Let’s Talk: Failed Attempts

No resources today, but just a little insight to me and my journey! I try to make Fridays a little more personal.

Violet (my young adult, work in progress since 2010) has tested the limits of my planning skills. And, oh man. I’ve tried writing on scrap bits of paper and filing it in a folder. The trusty, old notebook method — with very detailed, dot-pointed scenes. I tried the planning software yWriter. I tried going chapter-by-chapter in a word document.

Not one of those methods worked for me.

I’d get stuck around the same spot every time — because I don’t know how the story progresses from there — and I don’t want to move forward, just in case I have to re-do the whole timeline. What if I leave a little space in my notebook, move on to a section where I do know what happens and I RUN OUT OF SPACE? OR HAVE TOO MUCH SPACE??

A nightmare. No way. I can’t let that happen.

I’m a perfectionist and a control freak. Admitting to myself that planning a novel (series) might be a little out of my comfort level was a hard reality. I slid into a slump and turned away from Violet for a little while.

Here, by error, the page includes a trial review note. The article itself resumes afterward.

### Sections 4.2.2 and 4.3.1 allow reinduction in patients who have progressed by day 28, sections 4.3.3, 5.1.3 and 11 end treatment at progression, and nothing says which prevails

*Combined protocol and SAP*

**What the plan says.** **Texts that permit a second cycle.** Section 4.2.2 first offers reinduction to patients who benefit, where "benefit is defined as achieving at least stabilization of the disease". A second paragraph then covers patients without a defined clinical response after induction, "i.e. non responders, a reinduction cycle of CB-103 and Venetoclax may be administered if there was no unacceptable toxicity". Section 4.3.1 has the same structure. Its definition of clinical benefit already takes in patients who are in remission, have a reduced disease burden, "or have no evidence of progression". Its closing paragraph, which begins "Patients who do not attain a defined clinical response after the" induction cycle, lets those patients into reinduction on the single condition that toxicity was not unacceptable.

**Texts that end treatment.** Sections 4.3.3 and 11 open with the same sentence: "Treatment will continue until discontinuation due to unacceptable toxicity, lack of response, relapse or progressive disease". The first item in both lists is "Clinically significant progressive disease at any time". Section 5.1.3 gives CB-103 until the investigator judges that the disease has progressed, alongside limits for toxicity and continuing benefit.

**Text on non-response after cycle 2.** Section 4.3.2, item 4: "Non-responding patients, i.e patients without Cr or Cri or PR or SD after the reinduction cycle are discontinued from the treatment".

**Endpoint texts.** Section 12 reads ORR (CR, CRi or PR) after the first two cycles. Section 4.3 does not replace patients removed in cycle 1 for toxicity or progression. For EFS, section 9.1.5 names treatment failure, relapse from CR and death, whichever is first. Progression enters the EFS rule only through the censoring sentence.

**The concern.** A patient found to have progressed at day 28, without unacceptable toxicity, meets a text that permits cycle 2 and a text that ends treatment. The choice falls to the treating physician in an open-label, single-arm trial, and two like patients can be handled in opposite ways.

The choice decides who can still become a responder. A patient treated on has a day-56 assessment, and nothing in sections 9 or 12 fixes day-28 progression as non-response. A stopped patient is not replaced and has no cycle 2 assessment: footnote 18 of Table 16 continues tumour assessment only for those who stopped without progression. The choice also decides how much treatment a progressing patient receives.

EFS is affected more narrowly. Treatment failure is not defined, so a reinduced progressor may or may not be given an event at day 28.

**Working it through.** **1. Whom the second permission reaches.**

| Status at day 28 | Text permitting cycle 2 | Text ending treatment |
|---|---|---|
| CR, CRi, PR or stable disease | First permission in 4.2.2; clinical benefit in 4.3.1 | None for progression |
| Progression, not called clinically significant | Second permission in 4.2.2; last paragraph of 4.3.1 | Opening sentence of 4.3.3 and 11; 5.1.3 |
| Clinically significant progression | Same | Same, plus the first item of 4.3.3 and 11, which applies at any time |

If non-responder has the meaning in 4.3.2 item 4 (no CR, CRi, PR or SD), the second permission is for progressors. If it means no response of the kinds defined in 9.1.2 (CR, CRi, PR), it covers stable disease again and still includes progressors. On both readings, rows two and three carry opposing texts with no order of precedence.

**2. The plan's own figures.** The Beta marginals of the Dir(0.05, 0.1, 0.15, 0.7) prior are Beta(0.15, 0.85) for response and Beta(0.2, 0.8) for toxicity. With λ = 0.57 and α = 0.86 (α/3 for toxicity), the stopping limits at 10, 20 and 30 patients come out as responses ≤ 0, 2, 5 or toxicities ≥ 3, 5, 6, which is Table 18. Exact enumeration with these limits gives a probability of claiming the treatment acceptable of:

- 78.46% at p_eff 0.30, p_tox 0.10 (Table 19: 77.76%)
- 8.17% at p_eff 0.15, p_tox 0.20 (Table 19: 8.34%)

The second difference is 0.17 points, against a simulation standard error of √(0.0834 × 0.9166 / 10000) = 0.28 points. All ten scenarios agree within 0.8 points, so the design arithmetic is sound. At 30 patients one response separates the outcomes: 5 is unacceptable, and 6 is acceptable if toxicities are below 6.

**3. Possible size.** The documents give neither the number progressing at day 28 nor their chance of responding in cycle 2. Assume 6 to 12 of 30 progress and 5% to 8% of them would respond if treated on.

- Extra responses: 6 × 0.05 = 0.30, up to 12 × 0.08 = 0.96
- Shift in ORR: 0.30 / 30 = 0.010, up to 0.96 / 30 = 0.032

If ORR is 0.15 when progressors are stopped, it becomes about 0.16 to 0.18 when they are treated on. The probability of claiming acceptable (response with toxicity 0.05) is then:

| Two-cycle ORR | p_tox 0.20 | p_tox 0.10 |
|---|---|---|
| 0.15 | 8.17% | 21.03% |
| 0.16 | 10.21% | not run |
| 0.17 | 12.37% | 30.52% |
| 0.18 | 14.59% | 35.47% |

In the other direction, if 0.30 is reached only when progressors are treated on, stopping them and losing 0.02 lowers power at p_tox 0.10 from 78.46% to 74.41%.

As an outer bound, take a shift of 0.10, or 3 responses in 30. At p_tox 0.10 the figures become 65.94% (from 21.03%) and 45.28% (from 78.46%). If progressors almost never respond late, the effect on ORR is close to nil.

But we try again.

And again

*crumple paper*


Until we get it right.

In more recent times, I’ve tried a pin-board method. Featuring colour-coordinated sticky notes. It made my little organiser heart sing!

My first attempt at this — shockingly — I made the same mistake as the other methods. I tried to plan chronological, detailed scenes and got stuck. Again.

As of today, the sticky notes consist of questions. Each subplot has a colour (key on the side). And when I ask myself a question, I write it up. When I have an answer, I write it up. Three boards, for three books. Three months of calendars underneath to help gage the events over the series.

Is this the right planning technique for me? Who knows. But it has helped me progress. It’s not quite a plan or a timeline. But it’s helped me visualise a bunch of issues I need to tackle. If I realise in a year or two that it’s not the right technique, I’ll try again.

You know the drill, come spill the beans.

(ps: if you attempt this sticky note method, be prepared to invest a lot in sticky notes. you’ll never think you have enough and buy a new pack each time you sniff out the stationary isle. you’ve been warned.)

Kirste x

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